Jon Nicholson and his wife, Chris, run a horse ranch near Eagle Point. But the couple don't train horses. Nor do they teach riding.
Their horses are used to help people, particularly adolescents, grow and heal emotionally. Equine-assisted psychotherapy and learning is the decade-long mission of Healing Winds Ranch.
Kathryn Campbell's first session with Nicholson, a retired San Diego police officer, is part of her senior project at Eagle Point High School. Katie, as she is known, has very little experience with horses, doesn't particularly care for them and actually is a little afraid of them.
"Particularly their big feet," she says.
But Katie gamely gets into the ring with Rhoni, a medium-sized, white and gray horse. A fine mist is falling, and the ground is muddy.
Nicholson starts by explaining that a horse is a prey animal, always aware that dangerous animals out there could attack, so riders have to be aware of horses' sight lines and not startle them. He shows Katie that just resting a hand on Rhoni reassures her. Katie, afraid of being bitten, has to be encouraged to put her hand on the horse.
"If you have your hand on her, that tactile sensation lets her know where you are," says Nicholson.
Soon Katie is able to walk in a circle around Rhoni, and both her wariness and the horse's notch down a level. By the end of the hour, Katie is able to put a halter on the horse and lead her around the corral.
When Katie, who has never handled a halter, asks whether she is putting it on wrong, Nicholson explains he didn't tell her to put it on right, just to put it on.
"There is no wrong out here, Katie."
"It's all about establishing trust," says Nicholson. "She (Rhoni) is big, so you can't overpower her. You have to learn how to ask her to comply with what you want her to do. Take the pressure off, and they will try to understand and do what you want.
"Kids are the same way."
In tandem with a licensed and trained psychotherapist, equine-assisted therapy is designed to allow clients to learn nonverbal communication skills, problem solving, leadership and insight into their interactions with others.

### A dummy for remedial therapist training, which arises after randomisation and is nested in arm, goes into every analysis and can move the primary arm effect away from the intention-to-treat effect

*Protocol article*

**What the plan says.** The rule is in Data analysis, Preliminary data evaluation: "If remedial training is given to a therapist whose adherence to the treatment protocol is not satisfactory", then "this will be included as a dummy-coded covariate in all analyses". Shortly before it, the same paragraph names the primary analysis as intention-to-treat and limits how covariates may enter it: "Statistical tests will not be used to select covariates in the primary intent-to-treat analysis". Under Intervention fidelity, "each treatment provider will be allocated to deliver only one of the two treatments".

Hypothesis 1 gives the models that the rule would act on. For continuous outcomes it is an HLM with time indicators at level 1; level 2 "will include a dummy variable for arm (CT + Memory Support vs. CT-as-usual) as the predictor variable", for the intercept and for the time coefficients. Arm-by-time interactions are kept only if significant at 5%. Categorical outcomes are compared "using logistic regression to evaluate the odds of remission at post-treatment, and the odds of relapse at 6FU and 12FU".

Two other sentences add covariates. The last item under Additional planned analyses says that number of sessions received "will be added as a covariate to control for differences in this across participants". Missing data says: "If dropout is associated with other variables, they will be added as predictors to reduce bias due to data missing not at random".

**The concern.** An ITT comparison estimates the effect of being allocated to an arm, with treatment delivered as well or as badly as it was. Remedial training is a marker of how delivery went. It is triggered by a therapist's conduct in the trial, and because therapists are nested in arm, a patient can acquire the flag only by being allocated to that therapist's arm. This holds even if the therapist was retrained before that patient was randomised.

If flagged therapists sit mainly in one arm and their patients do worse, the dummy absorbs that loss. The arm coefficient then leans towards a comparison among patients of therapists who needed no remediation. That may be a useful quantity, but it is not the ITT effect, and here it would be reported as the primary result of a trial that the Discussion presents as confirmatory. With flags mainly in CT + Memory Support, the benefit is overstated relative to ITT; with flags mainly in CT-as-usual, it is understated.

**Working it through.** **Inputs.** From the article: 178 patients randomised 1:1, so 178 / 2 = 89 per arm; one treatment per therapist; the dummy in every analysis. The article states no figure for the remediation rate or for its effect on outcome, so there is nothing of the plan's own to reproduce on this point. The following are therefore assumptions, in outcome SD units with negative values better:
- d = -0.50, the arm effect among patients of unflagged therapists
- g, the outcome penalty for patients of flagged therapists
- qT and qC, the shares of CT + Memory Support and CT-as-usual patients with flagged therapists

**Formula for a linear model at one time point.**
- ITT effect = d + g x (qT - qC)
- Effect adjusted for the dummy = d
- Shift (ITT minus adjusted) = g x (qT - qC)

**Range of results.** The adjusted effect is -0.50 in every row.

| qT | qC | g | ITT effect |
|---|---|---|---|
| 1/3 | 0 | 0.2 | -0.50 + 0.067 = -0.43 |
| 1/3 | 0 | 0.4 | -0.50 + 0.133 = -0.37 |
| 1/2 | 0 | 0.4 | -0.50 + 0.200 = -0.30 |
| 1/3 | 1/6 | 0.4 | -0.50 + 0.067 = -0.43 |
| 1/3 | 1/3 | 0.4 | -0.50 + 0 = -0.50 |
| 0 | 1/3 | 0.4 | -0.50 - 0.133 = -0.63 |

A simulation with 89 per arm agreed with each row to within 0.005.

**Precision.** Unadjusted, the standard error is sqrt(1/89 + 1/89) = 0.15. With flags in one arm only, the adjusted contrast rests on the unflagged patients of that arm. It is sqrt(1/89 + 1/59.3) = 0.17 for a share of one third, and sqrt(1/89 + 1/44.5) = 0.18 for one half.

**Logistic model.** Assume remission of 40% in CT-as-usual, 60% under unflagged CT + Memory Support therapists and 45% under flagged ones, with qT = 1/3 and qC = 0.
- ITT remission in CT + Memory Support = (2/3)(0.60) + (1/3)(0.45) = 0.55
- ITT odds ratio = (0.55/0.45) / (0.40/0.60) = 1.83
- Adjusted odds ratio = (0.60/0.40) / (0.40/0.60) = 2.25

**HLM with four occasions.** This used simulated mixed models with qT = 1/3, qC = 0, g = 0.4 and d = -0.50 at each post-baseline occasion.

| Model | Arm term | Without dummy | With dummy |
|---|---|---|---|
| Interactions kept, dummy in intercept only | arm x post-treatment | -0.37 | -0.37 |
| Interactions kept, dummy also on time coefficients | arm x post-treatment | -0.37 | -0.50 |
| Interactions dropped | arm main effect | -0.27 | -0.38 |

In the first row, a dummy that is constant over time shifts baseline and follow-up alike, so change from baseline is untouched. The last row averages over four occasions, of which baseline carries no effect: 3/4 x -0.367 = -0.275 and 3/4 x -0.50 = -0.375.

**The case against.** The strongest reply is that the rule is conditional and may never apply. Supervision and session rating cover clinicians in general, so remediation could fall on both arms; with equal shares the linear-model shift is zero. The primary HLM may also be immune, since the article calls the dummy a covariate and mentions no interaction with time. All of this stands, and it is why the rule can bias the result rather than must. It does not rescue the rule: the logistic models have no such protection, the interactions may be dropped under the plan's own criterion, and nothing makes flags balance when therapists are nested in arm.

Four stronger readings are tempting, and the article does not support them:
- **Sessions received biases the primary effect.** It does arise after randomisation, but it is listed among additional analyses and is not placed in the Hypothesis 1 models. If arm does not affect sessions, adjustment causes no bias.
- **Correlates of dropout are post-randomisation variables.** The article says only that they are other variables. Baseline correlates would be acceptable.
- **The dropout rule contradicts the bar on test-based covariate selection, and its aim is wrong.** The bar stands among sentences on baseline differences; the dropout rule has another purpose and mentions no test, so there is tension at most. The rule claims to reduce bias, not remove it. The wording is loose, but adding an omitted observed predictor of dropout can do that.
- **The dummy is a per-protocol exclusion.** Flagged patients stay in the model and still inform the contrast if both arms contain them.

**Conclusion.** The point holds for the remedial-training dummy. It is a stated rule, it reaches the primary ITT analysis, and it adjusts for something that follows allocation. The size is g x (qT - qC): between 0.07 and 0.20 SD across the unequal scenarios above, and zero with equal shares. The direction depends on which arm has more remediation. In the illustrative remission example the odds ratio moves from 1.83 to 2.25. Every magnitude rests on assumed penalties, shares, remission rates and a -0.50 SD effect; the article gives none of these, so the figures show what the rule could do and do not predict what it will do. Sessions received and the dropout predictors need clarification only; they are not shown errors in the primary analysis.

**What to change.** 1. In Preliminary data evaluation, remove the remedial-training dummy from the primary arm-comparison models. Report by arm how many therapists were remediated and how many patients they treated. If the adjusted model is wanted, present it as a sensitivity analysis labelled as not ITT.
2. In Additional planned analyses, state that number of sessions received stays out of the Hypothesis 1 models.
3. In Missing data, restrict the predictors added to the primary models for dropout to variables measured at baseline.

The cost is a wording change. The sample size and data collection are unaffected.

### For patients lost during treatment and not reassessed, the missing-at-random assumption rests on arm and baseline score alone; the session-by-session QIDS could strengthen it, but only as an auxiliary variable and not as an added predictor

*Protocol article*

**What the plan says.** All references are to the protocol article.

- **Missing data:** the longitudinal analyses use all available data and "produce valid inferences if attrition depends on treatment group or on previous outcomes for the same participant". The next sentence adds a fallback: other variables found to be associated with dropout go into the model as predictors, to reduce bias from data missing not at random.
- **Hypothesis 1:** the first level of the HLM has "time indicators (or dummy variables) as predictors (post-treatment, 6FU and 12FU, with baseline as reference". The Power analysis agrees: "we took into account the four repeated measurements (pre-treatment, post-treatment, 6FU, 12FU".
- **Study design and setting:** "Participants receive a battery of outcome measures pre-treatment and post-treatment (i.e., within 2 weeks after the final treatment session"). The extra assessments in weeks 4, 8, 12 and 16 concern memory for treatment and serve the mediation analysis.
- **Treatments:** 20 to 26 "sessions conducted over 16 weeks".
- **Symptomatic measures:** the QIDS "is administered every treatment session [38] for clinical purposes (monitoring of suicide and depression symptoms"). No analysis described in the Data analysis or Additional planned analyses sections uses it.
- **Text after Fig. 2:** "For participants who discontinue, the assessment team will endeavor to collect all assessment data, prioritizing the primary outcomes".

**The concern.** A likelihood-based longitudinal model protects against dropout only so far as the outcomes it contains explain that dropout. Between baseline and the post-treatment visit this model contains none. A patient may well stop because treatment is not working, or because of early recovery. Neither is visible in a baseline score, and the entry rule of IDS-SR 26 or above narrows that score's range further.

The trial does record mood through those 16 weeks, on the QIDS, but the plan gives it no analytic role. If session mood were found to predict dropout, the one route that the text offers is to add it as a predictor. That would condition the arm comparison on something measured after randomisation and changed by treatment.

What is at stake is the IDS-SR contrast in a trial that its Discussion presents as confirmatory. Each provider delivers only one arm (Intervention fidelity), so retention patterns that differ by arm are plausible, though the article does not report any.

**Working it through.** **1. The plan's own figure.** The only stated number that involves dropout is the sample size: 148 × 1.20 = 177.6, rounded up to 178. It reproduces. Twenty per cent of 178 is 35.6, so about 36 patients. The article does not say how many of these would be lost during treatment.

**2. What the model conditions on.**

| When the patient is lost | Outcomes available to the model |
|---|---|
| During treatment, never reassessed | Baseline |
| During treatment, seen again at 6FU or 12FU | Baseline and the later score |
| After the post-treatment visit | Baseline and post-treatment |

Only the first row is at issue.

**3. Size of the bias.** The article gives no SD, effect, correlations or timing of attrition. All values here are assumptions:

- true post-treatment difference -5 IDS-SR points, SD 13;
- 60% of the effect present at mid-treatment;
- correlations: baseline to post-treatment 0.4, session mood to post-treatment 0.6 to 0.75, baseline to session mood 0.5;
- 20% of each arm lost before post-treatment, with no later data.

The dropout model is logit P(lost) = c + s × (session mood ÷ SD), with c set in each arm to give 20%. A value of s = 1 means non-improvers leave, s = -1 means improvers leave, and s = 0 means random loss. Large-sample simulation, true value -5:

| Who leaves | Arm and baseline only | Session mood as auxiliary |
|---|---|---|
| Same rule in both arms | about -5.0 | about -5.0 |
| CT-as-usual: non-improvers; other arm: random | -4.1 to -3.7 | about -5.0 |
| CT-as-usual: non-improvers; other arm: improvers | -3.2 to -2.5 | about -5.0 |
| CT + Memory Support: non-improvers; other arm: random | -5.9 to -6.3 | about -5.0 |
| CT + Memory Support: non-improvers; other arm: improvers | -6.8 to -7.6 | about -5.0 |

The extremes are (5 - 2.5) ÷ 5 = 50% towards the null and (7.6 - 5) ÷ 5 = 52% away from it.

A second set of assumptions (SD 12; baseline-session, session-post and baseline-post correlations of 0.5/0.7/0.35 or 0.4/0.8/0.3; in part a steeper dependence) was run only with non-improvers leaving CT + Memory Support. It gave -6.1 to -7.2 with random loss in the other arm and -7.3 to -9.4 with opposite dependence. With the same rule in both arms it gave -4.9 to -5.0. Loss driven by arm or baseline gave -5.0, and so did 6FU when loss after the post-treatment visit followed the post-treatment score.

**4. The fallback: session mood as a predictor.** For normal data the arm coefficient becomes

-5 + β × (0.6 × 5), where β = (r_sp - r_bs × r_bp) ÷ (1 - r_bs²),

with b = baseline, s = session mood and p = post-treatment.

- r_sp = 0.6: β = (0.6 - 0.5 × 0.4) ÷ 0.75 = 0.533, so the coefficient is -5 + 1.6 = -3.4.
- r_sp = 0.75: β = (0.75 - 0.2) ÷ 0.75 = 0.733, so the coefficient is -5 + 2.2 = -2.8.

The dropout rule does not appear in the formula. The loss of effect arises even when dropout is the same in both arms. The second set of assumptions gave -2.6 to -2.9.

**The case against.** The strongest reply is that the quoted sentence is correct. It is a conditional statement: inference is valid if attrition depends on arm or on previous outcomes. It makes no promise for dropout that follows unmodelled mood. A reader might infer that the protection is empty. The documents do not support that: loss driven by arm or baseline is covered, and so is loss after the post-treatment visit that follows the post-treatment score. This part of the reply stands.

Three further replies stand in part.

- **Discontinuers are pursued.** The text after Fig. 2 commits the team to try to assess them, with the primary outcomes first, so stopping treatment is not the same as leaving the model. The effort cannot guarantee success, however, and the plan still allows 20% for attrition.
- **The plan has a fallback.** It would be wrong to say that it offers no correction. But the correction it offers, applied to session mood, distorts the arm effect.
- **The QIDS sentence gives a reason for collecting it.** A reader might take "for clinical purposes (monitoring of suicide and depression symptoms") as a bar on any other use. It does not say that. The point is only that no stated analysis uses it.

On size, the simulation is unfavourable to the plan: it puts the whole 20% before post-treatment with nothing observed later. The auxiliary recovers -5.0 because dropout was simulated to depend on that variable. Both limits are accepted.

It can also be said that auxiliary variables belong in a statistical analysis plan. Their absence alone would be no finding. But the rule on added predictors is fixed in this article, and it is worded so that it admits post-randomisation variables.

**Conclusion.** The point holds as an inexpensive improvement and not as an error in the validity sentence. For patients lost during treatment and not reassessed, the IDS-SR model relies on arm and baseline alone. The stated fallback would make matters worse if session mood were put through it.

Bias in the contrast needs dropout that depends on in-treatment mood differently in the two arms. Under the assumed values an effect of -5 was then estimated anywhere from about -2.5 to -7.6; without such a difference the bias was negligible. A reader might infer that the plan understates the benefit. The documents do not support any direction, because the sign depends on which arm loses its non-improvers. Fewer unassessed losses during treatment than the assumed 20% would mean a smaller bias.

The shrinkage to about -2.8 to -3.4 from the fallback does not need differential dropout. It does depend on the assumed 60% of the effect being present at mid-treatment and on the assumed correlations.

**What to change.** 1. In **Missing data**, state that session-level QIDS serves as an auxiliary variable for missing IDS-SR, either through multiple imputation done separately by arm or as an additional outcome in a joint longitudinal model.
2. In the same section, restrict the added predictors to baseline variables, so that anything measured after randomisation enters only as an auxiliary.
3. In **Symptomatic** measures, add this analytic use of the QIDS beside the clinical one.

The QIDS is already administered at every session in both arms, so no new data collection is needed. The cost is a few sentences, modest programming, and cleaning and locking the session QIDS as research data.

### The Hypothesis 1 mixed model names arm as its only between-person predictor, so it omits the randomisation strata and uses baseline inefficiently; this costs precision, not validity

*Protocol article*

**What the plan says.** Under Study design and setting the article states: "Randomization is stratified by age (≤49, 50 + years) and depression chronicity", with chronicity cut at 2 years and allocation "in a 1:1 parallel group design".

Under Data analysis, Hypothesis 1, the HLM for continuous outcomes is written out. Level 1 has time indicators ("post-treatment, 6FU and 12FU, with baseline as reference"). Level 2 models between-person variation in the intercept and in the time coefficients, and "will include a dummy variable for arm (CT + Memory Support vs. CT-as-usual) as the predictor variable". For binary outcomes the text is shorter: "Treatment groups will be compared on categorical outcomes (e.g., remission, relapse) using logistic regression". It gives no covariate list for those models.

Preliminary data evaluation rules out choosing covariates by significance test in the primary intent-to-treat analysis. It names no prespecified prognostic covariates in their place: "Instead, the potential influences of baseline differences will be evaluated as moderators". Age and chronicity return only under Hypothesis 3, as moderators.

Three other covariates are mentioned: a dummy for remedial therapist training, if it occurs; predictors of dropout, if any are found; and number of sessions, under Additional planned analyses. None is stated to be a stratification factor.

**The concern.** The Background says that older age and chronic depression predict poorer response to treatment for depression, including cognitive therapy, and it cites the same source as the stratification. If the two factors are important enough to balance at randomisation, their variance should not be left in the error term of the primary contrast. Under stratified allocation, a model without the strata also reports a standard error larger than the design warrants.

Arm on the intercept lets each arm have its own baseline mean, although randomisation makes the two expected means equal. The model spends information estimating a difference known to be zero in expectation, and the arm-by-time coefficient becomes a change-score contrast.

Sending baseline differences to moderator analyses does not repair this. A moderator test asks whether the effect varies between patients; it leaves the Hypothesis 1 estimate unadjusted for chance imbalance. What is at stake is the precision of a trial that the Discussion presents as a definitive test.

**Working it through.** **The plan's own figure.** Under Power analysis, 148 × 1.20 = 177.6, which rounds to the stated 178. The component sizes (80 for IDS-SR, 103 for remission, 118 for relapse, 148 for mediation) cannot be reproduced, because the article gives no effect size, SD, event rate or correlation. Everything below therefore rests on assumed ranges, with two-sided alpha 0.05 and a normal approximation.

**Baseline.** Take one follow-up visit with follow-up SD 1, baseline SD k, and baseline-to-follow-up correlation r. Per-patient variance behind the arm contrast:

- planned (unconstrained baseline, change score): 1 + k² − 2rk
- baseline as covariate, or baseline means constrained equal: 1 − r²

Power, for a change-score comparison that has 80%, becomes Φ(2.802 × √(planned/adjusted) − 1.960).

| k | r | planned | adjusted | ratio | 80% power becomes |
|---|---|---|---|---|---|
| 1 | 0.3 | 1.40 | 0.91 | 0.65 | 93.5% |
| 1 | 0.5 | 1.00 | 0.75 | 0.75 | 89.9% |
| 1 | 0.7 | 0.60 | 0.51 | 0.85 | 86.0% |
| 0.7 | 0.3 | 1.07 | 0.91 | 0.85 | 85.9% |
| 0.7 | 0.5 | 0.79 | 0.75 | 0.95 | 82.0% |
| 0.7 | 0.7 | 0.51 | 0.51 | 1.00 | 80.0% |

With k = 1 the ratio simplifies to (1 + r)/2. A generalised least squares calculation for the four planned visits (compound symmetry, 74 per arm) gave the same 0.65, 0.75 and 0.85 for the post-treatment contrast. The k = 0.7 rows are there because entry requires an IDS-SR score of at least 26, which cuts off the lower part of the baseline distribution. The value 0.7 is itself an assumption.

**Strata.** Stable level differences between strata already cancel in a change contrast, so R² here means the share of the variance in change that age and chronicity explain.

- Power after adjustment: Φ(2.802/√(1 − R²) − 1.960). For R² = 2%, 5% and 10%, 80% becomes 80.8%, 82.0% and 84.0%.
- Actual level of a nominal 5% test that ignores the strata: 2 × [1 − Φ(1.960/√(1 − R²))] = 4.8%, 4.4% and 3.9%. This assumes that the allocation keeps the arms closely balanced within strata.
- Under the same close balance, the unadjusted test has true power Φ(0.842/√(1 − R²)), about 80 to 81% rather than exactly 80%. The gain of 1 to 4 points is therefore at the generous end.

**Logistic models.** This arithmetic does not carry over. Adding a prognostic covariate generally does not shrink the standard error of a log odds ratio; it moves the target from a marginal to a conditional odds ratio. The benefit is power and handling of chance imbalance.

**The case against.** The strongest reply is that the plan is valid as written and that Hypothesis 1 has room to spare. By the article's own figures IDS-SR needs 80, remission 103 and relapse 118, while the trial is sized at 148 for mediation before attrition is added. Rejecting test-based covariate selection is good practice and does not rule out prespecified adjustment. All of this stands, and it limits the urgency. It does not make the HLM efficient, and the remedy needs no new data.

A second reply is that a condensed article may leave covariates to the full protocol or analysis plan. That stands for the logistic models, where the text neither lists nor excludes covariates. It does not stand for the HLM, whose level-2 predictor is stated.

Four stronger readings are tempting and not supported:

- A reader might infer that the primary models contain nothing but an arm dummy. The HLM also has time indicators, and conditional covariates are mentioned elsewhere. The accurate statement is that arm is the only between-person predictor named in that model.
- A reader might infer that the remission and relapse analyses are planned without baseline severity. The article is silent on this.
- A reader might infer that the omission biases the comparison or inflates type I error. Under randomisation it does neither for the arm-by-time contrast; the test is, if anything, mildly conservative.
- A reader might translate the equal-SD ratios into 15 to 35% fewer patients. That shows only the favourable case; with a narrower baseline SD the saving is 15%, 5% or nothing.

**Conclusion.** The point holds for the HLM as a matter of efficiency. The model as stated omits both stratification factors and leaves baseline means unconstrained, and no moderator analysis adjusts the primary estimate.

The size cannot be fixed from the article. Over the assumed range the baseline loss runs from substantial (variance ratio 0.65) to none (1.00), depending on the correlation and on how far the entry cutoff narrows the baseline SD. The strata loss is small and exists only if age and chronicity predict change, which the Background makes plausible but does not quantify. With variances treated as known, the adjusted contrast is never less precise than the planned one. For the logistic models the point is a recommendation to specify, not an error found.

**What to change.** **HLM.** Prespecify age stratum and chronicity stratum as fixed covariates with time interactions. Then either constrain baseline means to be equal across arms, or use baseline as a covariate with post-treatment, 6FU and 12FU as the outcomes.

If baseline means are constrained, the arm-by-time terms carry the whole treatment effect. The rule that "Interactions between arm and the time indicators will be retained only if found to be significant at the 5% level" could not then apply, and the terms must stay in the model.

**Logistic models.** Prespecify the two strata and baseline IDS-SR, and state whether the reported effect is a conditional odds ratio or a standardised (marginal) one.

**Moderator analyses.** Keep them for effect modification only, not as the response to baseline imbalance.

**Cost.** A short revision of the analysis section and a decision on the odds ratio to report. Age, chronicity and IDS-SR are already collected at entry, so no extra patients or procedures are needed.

"A horse is big and powerful," says Kara Staheli of The Equine Assisted Growth and Learning Association headquarters in Utah. "It gives the client the opportunity to overcome fears and create self-confidence. The program allows them to discover that they have their own solutions. Putting them with a horse brings down a lot of barriers that you would have in an office-therapy situation."
Started 13 years ago, the organization has taught more than 3,500 trainers in 38 countries, offering certification and continuing education. Therapy teams consist of the equine specialist and a mental-health professional. Watching the interactions gives the mental-health professional opportunities to ask questions and point out issues as they come up.
Equine therapy is used for adolescents, abused children, victims of physical or sexual abuse and people suffering from attention-deficit or posttraumatic stress disorders, substance abuse, eating disorders, depression, anxiety and various behavioral problems such as bullying.
Nicholson says he hopes to start a new program soon for Iraq War veterans.
"It's not about riding horses," says social worker Shirley Adams, who has been working with Nicholson for years. "It's about problem solving and relationships. You talk to them about their feelings and the horse's feelings and how the skills they are learning relate to their current life."
Jennifer Campbell (no relationship to Katie) of Jacksonville, a licensed professional counselor and trained equine therapist who has been riding since she could walk, uses equine therapy with some of her patients, mostly children who are burnt out on traditional methods.
"It's incredible," she says. "It's fun and gets kids to connect and to be moving. We can do things as a game, and the horses give immediate feedback."
Asked how she felt about her first session, Katie responds, "It was a little nerve-wracking." But she'll be coming back for more.